Always have financial back up, never go down to the wire with your money. You never know when a client may stop using your services. I recently lost a regular social media client with zero notice because their business is struggling – you always have to be prepared for this.

Set up a dedicated working area in your home, away from distractions – if you’re lucky enough to have the space.

Designate yourself working hours, whatever suits you, be it daytime or evening, and try to stick to them. It may not feel like a “proper” job working from home, but it does help if you know that, say, Monday to Thursday are your designated working days, and the rest of the week you’re free.

What’s your biggest success story from your time being self-employed?

Casual coffees and chats can often lead to some really good stuff. For example, a few years ago a friend of mine mentioned to her boss at Warner Brothers that I managed the social media for a restaurant. Within one day, I was sitting in the WB offices and had secured myself a new job – managing the social media and editing copy for a new parenting website, which I was free to do entirely in my own time.

My work has also led to me being invited to co-organise Brighton’s Best Restaurant awards (www.brightonsbestrestaurants.com), editing a cookbook, and helping to launch new restaurants in Brighton. One day I’ll be assisting at a photoshoot at a restaurant, the next I’ll be editing 100-page reports for a global charity. It’s a real mixed bag.

Do you have any pro tips on how to find new clients?

Network as much as you can. I haven’t even had to set up a website yet as all my work has come from chatting to people in the same industry as me. I’ve found work via Twitter, chatting to people at barbecues, at the school gates, in a playground. You may find out that someone is launching a website and needs copy written, or someone needs help with social media for a new business, and suddenly you have another project. Be confident and don’t be afraid to sell yourself – you won’t get anything if you don’t put yourself out there.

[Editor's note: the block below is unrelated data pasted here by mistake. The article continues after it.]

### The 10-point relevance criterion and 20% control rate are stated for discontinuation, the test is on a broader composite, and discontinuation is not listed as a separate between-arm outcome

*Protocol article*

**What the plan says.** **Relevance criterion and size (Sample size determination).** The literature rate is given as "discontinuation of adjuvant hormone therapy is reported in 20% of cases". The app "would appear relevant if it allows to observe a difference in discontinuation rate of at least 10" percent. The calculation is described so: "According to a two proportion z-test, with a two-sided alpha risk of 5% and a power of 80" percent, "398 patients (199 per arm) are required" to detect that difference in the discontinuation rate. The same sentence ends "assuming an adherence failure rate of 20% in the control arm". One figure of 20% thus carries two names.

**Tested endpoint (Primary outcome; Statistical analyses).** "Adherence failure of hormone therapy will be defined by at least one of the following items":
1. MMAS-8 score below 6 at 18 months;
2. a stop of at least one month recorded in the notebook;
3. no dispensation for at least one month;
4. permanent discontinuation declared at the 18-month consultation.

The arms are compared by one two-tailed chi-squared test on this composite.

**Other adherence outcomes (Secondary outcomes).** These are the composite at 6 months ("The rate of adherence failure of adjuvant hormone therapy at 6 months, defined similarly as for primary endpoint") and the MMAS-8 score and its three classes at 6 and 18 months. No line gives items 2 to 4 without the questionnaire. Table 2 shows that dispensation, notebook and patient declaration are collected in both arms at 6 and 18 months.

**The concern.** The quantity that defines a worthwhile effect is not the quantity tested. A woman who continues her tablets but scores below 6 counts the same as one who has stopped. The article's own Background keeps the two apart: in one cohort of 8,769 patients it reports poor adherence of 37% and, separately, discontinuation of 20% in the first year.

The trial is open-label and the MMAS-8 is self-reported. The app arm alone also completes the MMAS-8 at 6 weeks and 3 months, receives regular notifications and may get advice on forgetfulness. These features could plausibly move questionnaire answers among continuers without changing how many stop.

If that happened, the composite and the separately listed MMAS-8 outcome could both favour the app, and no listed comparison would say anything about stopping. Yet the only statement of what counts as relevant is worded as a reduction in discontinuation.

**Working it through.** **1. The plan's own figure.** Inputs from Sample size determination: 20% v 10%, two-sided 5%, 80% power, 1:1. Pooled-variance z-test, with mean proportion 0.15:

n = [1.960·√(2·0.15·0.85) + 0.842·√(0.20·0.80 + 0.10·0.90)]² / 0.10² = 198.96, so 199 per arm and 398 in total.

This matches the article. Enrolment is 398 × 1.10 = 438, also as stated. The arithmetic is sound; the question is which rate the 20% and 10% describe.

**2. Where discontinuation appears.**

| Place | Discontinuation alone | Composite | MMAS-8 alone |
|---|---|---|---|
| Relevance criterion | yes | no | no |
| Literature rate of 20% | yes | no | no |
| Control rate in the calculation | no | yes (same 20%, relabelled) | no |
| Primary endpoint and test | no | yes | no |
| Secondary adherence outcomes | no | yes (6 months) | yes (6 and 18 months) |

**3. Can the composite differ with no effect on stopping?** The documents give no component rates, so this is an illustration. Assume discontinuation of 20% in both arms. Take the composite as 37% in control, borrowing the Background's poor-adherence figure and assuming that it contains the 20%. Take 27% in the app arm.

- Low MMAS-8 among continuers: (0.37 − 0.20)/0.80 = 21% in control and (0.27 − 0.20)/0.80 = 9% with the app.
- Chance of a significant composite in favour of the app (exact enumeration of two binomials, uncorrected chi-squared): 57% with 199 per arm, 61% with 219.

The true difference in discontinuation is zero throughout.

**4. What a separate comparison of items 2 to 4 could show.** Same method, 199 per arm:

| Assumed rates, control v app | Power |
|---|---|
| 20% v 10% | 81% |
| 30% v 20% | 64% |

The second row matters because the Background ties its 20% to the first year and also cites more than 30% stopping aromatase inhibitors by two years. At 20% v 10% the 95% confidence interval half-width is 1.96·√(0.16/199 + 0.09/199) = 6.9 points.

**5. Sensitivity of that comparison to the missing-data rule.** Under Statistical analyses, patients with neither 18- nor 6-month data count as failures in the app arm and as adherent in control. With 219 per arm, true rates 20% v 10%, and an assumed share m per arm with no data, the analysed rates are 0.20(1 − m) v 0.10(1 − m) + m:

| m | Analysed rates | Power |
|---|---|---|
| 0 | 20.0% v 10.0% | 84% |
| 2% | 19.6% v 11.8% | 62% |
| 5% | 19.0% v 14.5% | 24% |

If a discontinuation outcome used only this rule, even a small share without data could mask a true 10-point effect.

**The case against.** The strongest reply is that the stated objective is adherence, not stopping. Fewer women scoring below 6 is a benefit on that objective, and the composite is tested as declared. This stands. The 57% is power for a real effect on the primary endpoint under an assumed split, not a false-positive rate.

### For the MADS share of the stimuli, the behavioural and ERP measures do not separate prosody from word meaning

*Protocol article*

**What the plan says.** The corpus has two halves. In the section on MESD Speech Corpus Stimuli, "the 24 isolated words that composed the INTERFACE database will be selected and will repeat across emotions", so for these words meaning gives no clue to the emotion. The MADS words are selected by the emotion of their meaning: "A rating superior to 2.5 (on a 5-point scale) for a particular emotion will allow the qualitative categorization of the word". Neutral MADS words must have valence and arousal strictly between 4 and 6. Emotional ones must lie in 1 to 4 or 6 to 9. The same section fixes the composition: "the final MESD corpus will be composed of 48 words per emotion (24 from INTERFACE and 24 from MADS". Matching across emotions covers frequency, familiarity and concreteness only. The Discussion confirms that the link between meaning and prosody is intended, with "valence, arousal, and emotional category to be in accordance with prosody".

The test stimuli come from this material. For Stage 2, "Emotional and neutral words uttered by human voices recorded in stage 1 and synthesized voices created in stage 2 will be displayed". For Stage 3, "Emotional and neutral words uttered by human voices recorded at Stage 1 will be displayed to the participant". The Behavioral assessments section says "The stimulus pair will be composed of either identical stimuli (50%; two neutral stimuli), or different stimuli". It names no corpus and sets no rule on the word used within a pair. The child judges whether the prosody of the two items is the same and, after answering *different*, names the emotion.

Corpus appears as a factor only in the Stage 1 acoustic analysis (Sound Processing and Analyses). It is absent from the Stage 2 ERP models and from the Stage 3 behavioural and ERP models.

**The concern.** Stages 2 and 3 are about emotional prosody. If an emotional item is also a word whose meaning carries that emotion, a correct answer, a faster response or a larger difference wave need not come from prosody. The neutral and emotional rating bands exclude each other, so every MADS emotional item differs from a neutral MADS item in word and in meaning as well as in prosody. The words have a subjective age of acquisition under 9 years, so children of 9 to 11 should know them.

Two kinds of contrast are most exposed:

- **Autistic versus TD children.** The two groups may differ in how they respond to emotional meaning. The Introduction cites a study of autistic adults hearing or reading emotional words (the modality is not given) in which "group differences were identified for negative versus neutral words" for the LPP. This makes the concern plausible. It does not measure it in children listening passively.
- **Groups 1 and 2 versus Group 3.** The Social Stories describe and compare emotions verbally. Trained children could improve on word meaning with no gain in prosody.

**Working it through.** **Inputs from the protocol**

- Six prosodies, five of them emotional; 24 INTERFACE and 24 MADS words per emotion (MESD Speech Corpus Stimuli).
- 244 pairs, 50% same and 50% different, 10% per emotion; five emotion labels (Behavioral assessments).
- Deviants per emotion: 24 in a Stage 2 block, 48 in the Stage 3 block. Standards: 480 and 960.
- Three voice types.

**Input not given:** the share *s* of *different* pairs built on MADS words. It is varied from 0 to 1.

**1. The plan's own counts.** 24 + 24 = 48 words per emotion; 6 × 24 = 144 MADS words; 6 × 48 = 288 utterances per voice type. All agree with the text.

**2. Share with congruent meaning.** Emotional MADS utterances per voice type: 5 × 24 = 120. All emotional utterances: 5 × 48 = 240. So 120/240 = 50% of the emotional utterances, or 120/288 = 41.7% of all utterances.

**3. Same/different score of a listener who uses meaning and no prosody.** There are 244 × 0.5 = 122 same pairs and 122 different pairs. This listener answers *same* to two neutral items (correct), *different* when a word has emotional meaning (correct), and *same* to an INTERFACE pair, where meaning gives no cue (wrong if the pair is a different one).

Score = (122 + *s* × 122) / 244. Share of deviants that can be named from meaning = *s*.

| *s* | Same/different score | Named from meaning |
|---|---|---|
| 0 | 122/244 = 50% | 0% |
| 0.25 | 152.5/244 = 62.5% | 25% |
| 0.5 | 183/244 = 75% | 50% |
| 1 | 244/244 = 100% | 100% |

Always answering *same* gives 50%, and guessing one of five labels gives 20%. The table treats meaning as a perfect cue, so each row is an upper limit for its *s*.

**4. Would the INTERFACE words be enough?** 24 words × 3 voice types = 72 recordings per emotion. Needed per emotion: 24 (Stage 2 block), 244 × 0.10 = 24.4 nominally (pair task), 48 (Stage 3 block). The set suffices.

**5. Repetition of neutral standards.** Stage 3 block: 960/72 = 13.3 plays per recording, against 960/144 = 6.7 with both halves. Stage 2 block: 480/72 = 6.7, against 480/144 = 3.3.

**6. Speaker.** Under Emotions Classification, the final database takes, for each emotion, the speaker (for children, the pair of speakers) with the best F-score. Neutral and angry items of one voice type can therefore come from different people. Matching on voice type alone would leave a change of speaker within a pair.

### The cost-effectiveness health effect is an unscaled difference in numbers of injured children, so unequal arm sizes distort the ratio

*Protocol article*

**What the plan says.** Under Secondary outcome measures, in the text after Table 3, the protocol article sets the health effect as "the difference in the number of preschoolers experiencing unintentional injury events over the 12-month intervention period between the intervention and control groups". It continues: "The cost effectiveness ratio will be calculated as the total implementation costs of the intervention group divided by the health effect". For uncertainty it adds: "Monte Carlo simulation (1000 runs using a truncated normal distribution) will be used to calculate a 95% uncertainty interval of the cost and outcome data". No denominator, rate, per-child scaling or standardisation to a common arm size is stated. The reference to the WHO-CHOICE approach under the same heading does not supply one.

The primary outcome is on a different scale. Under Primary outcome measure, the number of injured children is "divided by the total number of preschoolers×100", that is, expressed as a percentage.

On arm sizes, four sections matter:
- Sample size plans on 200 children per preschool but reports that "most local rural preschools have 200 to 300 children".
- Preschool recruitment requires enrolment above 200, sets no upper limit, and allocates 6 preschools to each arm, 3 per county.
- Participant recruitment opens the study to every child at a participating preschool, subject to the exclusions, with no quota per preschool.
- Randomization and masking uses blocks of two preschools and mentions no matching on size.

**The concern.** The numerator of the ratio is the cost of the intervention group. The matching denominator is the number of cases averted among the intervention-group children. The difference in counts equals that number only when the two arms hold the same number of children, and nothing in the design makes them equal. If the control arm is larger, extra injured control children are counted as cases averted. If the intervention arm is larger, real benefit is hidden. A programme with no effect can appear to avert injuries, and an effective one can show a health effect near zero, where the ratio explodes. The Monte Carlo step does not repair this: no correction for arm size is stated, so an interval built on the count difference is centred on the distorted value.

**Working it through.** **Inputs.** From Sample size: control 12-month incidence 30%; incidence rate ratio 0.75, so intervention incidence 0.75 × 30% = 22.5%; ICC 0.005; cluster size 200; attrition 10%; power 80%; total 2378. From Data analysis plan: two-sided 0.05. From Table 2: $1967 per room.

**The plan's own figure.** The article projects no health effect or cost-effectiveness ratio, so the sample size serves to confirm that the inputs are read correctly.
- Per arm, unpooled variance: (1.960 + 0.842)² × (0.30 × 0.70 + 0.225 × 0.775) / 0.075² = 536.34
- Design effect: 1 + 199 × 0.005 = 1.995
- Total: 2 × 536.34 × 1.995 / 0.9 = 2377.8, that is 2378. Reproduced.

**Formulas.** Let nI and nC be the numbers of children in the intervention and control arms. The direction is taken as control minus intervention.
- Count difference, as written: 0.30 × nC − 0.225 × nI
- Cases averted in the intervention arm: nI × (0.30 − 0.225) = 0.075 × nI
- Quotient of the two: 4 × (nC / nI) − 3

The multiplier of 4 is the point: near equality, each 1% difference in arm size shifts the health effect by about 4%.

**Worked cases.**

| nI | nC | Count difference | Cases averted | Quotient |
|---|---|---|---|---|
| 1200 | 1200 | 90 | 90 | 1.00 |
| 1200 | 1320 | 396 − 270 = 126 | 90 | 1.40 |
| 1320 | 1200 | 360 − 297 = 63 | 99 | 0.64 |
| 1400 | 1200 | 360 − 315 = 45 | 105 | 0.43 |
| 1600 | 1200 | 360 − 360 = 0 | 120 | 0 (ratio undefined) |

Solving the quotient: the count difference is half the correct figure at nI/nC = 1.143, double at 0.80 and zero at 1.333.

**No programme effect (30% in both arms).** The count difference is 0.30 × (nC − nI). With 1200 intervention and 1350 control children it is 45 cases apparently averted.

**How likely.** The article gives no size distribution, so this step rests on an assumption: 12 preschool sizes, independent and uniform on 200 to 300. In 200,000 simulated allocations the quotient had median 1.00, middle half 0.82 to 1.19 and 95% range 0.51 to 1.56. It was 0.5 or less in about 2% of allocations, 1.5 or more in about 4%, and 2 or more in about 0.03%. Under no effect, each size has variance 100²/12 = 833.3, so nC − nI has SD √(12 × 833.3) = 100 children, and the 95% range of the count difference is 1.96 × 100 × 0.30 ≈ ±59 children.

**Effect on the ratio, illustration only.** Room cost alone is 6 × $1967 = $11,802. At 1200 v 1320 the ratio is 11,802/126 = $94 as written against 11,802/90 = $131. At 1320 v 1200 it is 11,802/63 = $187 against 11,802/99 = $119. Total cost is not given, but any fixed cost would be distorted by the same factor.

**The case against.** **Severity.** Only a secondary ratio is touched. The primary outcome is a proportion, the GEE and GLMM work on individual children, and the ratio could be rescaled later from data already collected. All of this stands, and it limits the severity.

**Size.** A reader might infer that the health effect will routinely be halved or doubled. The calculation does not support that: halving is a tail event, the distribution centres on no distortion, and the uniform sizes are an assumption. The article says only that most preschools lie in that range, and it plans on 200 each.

How do you find managing your cash flow?

I have a strict household budget. I’m now a single parent and don’t have the safety net of a second salary, so having some money in the coffers is absolutely crucial. Always have financial back up so you’re never caught short.

What did you consider when calculating your rates?

I talked to friends who were established copywriters and social media managers, and kicked off with very competitive rates. After about a year, I upped those rates as my client base and experience built up.

Do you work from home or in a coworking space? How do you find that work environment?

I work from home which I find very distracting at times. The temptation to do housework, read a book, stick on First Dates – anything – is often very strong. But now that my daughters are both at school, I’m up, dressed, fed and back home on my laptop at 9am every day, which gives my day more structure.

How did you find the transition to self-employment?

My transition wasn’t overnight. I had two kids and pretty much took two years off work before dipping my toe in the water again. I missed working and making my own money, so I gradually took on more work – difficult as it was at first with two demanding pre-schoolers. Going freelance can be really scary – it’s like pulling the safety net away from under you – but now I could never go back to rigid office hours.

If you want to share your experiences of being self-employed, give us a shout at crunch-chorus@crunch.co.uk.

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Tom West
Community and Social Manager
Updated on
April 9, 2021